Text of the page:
— Kyle Evans, Retired U.S. Army Staff Sergeant

Join us:

Right 2 Dream Too Resident installs one of 10 donated JuiceBoxes in home of another resident. 

Right 2 Dream Too Resident installs one of 10 donated JuiceBoxes in home of another resident. 

Solar panels installed at Right 2 Dream Too with the support of the Lloyd EcoDistrict and eBay Portland (click to expand)


“About Homeless Veterans.” National Coalition for Homeless Veterans (NCHV),

“2016 PIT Estimate of Homeless Veterans by State.” United States Department of Housing and Urban Development (HUD),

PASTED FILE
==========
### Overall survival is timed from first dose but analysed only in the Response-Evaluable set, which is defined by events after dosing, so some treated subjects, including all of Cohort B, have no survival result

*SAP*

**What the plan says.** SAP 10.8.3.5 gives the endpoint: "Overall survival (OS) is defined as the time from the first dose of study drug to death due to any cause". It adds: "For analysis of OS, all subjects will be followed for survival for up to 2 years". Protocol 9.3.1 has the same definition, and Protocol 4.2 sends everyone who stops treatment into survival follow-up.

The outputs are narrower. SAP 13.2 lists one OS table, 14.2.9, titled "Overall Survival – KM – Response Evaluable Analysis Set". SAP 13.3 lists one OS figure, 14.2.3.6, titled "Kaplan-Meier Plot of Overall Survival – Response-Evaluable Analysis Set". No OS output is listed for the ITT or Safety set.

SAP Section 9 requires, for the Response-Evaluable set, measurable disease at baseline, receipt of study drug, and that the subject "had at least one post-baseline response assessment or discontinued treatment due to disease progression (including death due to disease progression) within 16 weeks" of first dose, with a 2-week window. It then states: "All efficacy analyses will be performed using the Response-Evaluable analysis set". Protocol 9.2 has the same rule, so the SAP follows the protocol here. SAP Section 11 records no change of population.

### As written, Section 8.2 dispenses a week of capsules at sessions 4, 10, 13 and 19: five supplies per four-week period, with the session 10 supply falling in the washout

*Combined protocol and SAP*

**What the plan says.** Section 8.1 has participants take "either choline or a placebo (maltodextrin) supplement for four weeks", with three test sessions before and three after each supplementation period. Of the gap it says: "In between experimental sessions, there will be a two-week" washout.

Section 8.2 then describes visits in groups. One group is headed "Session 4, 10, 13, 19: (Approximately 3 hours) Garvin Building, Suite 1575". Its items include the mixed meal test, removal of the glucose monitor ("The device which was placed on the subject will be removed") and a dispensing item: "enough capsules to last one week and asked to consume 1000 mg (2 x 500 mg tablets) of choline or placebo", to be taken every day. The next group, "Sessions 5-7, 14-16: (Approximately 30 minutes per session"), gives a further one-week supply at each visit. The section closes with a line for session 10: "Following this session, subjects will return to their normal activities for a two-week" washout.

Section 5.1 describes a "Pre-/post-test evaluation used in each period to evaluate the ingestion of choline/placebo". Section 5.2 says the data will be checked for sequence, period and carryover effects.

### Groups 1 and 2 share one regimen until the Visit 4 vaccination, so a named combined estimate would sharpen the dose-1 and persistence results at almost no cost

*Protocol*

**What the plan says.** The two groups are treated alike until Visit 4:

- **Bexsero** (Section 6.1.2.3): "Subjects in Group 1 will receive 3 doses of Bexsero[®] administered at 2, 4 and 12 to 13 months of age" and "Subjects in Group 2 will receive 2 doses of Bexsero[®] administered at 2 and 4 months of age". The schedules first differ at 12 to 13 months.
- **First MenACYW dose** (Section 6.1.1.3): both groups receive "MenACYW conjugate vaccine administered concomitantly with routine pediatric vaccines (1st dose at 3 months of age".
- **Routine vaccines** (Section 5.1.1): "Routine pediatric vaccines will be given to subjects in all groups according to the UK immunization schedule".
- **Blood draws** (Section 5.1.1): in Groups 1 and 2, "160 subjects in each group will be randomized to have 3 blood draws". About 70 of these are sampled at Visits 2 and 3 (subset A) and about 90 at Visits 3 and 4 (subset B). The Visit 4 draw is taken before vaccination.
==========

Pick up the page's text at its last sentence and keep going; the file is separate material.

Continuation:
Rethink Homelessness. YouTube, Google, 19 Mar. 2015,

Special Thanks to Joe for his time and insight. This article could not have been composed without him. 

Until next time,

Solomon Olshin

Note: This article was written in the context of the website, and it is presumed that all readers of this content will be aware of the site's purpose. For those new to the Shine website, a glossary of terms used in the article above is below: 

  • Houseless: An individual living in a home that does not offer amenities that the majority of Americans enjoy, including grid-tied water, electricity, internet, etc. Houseless individuals often reside in communities, many of which are located in Portland or Eugene, OR, Seattle, or other Western U.S. cities. 
  • JuiceBox: See JuiceBox page
  • ShowerPod: See ShowerPod page
  • WashPod: See WashPod page